What You Care Do

The tone of your voice, the words you choose, and the ways you interact and communicate can help children become willing listeners and comfortable speakers. Here are some suggestions:

  • Help infants focus on your voice. Share simple picture books filled with photographs and bright colors. Playfully vary the pitch and rhythm of your voice while you talk about the pictures.
  • Find ways to involve young children in sounds that "take turns." Reciprocal interactions are one of the first steps toward conversation and communication. Games like peek-a-boo or taking turns making sounds and clapping hands are playful ways to help babies learn that listening can be fun. Engaging infants in listening games means offering them opportunities to imitate sounds and complete turn-taking circles.
  • Use a variety of tones and rhythms. Many babies love games in which familiar sounds speed up or a rhyme has a fun unexpected ending. Two-year-olds can be captivated by a sudden change in your voice. For instance, if you suddenly start whispering, children will turn to investigate this quiet surprise!
  • Remember, when toddlers become engrossed in their own activities, they don't always hear a voice from across the room. You will have much more success communicating if you are nearby and at children's eye level.

3 to 4

by Susan A. Miller EdD

Three-year-olds have fun with language, delighting in simple nursery rhymes and making up their own. As they listen to repeat familiar rhymes and create their own word plays, children develop an ear for sounds, discovering they can be manipulated and changed.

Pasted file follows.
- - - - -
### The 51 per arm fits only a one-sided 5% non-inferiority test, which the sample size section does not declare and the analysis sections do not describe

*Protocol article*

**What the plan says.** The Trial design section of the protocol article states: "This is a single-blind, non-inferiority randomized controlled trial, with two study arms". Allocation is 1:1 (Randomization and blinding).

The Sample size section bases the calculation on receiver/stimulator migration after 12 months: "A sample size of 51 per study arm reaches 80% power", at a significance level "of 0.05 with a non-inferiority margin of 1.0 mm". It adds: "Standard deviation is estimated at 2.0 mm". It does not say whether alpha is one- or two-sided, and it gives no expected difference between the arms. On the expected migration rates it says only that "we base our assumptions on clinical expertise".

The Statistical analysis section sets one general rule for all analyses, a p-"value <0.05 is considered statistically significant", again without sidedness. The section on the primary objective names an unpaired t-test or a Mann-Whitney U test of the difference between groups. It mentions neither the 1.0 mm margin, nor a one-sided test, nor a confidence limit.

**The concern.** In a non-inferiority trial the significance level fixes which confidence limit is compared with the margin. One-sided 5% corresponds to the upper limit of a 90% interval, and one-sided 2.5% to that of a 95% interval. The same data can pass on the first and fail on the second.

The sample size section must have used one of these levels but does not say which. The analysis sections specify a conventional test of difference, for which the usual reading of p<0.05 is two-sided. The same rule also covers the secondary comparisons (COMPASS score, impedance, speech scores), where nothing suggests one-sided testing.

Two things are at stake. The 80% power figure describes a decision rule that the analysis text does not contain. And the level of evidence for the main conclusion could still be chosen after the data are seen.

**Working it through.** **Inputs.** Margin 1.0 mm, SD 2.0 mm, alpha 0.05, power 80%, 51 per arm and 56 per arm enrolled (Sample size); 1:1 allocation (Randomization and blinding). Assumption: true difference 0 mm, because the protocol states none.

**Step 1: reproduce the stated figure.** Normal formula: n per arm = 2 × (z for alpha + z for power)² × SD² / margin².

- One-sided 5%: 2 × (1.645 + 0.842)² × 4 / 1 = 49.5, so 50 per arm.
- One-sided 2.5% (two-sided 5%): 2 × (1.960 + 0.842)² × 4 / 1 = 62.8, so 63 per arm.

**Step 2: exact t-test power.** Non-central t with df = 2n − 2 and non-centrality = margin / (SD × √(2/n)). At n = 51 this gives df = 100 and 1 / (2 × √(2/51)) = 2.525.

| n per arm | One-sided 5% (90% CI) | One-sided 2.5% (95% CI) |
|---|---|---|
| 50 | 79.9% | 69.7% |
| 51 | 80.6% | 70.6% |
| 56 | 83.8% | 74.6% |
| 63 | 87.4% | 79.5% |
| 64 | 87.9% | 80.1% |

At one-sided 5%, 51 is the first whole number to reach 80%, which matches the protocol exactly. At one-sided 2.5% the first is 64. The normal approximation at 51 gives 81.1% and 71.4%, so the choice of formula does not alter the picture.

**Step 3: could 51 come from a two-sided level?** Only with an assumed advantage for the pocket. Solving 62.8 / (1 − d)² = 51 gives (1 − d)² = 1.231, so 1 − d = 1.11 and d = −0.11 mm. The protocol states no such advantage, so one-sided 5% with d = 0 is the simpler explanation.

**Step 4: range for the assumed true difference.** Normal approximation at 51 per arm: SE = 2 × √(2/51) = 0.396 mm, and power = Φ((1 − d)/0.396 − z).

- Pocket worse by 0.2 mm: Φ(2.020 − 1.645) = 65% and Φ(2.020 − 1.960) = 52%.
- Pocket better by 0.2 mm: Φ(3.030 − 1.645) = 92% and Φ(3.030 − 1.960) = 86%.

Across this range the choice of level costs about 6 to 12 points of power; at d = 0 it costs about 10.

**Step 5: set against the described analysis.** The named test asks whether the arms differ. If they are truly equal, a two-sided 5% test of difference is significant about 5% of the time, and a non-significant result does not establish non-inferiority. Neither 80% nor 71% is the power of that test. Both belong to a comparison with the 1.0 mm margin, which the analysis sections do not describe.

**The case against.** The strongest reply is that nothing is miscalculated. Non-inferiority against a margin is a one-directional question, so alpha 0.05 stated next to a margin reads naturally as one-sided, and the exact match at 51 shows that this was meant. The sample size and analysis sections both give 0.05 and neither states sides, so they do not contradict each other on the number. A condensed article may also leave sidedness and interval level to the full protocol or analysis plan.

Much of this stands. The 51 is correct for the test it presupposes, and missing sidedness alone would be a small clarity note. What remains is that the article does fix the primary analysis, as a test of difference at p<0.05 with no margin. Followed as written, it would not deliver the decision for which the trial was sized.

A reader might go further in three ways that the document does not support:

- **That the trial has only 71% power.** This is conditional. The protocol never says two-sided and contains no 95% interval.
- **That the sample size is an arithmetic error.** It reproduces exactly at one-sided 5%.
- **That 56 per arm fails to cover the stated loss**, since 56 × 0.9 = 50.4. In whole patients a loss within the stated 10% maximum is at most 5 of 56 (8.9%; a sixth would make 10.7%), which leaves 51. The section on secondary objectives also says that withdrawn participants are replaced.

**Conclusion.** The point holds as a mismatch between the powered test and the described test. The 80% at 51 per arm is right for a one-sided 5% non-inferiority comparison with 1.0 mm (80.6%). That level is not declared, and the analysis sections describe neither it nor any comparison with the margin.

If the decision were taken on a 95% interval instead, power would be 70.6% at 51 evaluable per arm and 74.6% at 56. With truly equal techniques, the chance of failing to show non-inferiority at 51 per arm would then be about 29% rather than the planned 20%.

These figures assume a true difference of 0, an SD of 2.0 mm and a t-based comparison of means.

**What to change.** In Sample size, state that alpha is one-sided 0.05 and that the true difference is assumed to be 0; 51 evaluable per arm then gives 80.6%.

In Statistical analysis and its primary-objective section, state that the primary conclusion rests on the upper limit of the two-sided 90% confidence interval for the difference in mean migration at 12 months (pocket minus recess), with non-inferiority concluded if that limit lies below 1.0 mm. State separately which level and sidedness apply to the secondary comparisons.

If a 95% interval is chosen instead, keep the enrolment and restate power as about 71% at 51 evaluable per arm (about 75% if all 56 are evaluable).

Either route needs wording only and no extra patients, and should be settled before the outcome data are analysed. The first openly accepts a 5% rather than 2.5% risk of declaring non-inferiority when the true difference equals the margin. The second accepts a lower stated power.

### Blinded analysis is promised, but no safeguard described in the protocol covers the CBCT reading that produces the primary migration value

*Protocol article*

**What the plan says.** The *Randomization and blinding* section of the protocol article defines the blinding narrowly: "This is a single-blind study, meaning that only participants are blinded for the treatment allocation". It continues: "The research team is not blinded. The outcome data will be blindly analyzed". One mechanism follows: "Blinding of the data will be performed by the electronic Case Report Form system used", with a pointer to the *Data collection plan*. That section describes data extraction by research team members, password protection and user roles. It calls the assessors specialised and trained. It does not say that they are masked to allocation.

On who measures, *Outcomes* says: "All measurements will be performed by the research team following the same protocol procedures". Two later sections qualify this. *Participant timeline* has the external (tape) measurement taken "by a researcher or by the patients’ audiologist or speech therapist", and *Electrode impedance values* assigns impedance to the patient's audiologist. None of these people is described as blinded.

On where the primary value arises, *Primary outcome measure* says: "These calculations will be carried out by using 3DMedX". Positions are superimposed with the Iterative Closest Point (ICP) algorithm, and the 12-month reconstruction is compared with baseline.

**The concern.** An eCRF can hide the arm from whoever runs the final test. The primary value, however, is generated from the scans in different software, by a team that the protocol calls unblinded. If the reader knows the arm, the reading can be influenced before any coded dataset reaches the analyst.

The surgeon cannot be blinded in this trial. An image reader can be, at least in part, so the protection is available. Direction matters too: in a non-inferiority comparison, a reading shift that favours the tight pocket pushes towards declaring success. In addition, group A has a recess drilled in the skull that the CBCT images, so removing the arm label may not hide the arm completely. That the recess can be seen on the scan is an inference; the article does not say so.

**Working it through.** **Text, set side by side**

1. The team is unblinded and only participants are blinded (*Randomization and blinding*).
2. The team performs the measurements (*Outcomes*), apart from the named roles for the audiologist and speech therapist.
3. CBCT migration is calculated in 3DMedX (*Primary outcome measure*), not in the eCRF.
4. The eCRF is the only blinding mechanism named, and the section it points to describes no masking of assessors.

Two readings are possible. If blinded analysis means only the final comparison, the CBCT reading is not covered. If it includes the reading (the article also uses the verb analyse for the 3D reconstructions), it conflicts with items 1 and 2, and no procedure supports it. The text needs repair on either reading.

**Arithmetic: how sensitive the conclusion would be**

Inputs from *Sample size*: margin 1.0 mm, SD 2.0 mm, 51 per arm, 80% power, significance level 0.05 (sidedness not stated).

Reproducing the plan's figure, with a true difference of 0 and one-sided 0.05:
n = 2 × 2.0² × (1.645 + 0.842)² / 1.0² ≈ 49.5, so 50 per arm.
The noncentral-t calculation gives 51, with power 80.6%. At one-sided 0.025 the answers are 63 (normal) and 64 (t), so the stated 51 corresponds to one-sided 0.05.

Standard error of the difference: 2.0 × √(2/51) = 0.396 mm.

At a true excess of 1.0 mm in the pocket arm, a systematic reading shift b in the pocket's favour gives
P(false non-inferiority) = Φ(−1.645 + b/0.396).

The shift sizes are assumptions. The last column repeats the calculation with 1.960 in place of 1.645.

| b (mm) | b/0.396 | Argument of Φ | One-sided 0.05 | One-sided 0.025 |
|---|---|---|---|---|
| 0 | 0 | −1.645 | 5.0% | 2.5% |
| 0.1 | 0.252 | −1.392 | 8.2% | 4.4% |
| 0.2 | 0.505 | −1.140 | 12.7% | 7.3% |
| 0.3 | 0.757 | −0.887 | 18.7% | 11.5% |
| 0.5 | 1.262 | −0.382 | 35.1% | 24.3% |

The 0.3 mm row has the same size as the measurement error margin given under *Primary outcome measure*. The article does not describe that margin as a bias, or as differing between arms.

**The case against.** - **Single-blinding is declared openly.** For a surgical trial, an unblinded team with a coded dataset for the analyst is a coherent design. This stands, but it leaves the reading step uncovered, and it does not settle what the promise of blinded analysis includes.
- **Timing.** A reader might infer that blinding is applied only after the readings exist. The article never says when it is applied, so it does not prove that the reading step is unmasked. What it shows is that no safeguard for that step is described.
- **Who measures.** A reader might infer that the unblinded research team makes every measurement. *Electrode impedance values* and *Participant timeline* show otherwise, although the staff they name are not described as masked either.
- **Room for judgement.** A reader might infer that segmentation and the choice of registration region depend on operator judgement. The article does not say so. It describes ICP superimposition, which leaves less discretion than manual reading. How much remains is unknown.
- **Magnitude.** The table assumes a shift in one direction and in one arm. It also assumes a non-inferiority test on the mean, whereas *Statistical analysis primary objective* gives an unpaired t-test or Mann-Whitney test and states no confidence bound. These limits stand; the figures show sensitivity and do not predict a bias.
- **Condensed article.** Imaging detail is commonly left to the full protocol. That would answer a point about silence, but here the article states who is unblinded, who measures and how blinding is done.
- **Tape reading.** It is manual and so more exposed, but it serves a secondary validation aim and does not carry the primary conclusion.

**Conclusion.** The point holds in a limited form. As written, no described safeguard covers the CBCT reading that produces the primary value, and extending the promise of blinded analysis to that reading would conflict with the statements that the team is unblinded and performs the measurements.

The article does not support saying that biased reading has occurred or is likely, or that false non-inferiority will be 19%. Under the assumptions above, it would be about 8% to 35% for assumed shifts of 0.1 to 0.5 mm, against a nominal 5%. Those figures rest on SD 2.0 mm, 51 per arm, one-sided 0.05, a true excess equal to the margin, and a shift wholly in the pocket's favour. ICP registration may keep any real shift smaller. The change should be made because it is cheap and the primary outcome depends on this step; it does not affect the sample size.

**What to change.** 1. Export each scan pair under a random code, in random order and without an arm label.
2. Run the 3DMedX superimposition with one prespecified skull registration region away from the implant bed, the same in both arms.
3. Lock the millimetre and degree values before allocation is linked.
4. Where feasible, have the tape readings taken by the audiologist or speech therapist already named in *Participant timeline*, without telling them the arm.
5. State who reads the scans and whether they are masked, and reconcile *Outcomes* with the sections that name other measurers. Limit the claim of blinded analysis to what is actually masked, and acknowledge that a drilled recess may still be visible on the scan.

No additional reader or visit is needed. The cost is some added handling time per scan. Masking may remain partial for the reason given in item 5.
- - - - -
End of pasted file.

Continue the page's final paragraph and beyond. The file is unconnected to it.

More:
Talk to Me

This is also an age when children engage in conversation - listening to simple questions, responding with appropriate answers, and contributing to what has already been said. When not distracted, threes are able to clearly demonstrate active listening skills, focusing eyes, bodies, and attention on the person speaking. Four-year-olds can use their listening skills to understand and follow a three-step direction. When asked to do so, Marcus can put away his book, get his hat and line up at the door.

Listening plays still another role, as three-and four-year-olds carry on conversations with themselves during play. They become involved in listening to the own comments and questions as they act out the role of Mom or talk about containers, spills and overflows as they dump and fill at the water table.

Tell Me a Story

Threes also enjoy listening to books - talking about the pictures and discussing what's happening. And, as most of us know all to well, three-year-olds particularly love listening to the same story over and over again. This kind of listening helps young children rehearse specific words and begin to repeat lines as they "read" their favorites along with us.